Where do you find most of the jobs you apply to? If your answer is Indeed, LinkedIn, and the like, you may not be going deep enough. Don’t limit yourself to what you find on job boards. You’ll find yourself arriving days late to the party for some listings and even missing out on openings that just aren’t advertised online.

If you’re not finding relevant job listings at companies you love, begin reaching out directly to them. This is an important step in the job search process because most jobs aren’t ever listed by companies. So find where you can be helpful or where you fit into a role you can carve for yourself at a company, and be there before the hiring manager has the time to get a job listing up.

Here’s how to get started:

Make yourself a master list

Before you do anything, it’s important to build yourself a list of target companies. Go through your 5-10 favorite companies – ones that you’re a loyal customer of, ones that you admire, or ones that you could just imagine yourself working at. These companies will be the baseline of your list.

Then look at similar companies – competitors you find interesting, companies in the same industry, or even companies that are clients of the ones already on your list. Keep expanding your list until you get to a point where you feel like you have enough outreach targets. Top off the list with direct points of contact, LinkedIn profiles, and email addresses for later outreach.

Pro tip: If location is an issue with many of the companies, remember that remote and flexible work is becoming more and more common as technology continues to bridge communication gaps and make long-distance working easier.

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Network with employees

Once you’re comfortable with your list, start using it as an opportunity to learn. Even if a team you’d love to join isn’t hiring people with your skillset, there are people there that are vocal and always happy to help others trying to learn and succeed in that field. And along the way, you’ll learn to understand their pain points and where you can fit in with your skills.

Start by finding a person on the team - someone in a position you want to be in at a later stage in your career - and reach out to them with a cold email or via LinkedIn. In the message, briefly talk about something you want to chat with them about. Maybe it’s a great email marketing campaign they ran that you’d like to learn more about. Or maybe it’s an article they wrote, and you want to continue the conversation. Do your research and make the message directly relevant to them.

Lead a conversation, ask smart questions, and add value by providing your input and feedback. Develop rapport with the individual, begin to understand how their team functions and what’s missing, and figure out how to position yourself as a potential asset. Later on, when you apply and your name comes up for consideration, there will be someone on the team you can reach out to who will recognize you and have good things to say. You may even create a lasting relationship with that person, resulting in them referring you for a role.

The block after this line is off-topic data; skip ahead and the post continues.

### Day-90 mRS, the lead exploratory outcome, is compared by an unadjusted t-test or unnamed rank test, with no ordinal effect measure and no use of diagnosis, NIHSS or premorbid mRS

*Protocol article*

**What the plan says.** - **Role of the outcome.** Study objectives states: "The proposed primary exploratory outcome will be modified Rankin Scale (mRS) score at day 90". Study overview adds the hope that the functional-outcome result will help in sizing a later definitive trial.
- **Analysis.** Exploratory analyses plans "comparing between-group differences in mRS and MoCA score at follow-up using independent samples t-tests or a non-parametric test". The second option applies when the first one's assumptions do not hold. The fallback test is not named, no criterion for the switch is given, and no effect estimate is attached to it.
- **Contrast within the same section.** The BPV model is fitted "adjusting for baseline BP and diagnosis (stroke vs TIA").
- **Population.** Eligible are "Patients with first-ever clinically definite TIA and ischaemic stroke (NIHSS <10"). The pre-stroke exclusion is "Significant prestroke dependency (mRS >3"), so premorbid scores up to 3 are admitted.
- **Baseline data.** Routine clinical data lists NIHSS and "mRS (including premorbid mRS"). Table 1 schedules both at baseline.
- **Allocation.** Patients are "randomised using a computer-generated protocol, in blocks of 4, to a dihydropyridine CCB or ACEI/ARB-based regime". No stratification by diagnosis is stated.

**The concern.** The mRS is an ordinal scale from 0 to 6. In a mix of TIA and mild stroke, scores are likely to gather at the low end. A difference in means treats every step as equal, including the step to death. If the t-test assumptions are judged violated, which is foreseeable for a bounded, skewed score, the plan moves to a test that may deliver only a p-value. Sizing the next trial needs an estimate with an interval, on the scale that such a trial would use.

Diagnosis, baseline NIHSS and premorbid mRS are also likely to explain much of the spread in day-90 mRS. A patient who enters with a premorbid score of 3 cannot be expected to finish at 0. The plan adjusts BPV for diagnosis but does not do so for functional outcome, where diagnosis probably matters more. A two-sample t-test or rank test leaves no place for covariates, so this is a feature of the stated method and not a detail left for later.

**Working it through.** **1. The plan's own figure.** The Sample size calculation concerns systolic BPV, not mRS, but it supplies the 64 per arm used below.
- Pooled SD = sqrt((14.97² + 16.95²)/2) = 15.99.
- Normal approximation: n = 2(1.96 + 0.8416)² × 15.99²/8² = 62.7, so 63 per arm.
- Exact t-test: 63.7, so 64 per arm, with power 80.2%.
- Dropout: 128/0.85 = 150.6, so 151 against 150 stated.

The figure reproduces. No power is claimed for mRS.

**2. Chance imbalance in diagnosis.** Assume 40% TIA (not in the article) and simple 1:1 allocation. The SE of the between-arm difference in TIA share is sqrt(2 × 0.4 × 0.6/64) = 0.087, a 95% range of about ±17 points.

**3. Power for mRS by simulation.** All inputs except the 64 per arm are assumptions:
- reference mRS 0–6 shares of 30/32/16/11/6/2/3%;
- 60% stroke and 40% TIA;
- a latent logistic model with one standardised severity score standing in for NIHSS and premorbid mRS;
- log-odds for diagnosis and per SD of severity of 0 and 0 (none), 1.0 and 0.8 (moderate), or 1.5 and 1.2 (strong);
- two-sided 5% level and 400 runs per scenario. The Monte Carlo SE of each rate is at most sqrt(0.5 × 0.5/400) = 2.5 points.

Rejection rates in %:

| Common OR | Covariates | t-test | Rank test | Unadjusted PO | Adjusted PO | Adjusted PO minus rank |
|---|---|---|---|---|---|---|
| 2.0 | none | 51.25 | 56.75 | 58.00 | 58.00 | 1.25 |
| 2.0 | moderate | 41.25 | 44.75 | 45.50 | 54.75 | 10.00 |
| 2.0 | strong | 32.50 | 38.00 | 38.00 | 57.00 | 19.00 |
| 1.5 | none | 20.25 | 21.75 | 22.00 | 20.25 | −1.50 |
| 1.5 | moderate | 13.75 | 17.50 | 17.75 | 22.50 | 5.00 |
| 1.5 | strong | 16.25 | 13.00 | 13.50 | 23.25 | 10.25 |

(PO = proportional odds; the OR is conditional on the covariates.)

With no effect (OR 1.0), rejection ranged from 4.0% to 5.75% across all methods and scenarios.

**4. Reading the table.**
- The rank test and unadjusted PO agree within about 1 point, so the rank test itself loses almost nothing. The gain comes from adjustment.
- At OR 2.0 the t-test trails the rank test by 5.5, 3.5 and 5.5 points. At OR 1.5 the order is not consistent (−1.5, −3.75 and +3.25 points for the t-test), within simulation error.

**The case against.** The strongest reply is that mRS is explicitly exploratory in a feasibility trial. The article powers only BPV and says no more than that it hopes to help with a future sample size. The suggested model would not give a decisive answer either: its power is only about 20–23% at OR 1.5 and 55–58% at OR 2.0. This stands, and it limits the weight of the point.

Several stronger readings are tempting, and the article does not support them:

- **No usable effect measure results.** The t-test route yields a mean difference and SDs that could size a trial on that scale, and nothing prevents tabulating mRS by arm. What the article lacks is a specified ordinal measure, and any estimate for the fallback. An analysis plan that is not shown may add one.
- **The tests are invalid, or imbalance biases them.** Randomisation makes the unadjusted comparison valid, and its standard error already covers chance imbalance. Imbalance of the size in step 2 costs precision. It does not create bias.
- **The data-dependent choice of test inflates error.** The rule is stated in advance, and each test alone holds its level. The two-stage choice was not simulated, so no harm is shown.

Join talent networks

Next, it’s time to join company talent networks. Some companies have full-fledged systems allowing you to submit your resume and cover letter to an applicant tracking system, while others have a simple careers email address you can reach out to.

Submit your information through the system as you would a normal application, with a resume and cover letter catered to the fact that you’re reaching out for future consideration, should an opening come up. Hiring plans change rapidly. Often, recruiters will look through their talent networks before even posting the job online, so being in that system is a great first step.

Pro tip: Make sure your resume and correspondence is easily discoverable, whether it’s sent through an ATS or an email, by adding relevant keywords for your profession. This way, when there is a need for a person with your skills, your details can be found with a simple keyword search.

Connect with a recruiter

An important step of a multi-pronged plan of attack in approaching companies is to connect with in-house recruiters. Many in-house recruiters have specific job verticals they are responsible for, so make sure that you find the right one for you. A software engineer, for example, should find a technical recruiter. A marketer could reach out to a marketing, sales, or creative recruiter. Find the right one for your background, and if a specialized one doesn’t exist, reach out to a general recruiter.

Once you find the right recruiter at a company on LinkedIn, connect with them or send them an InMail inquiring about a position. Mention that you hadn’t seen a relevant opportunity but wanted to be considered should one open up. Talk about the value you can add to the company, how your experience measures up, and why you admire the company and want to work there.

Recruiters are always looking to augment their talent pipeline. Finding great candidates is no easy task, and ones that take initiative in reaching out even when there isn’t a relevant opening can make a strong first impression.

Pro tip: Nurture the relationships you form with the recruiters that respond to you. Follow up with them every 3-4 weeks about both the progress of your job search and to ask for updates. And if you find a relevant job opening, reach out to the recruiter either just before or immediately after you apply.

Business needs change regularly, especially with high growth companies or in high turnover industries. Even if you don’t see the right job for you on a company’s careers page, that doesn’t mean they don’t or won’t need you. Most other candidates won’t bother reaching out to companies that don’t have jobs for them. Reaching out at this time is a great tactic to sneak your way to the top of the pile.

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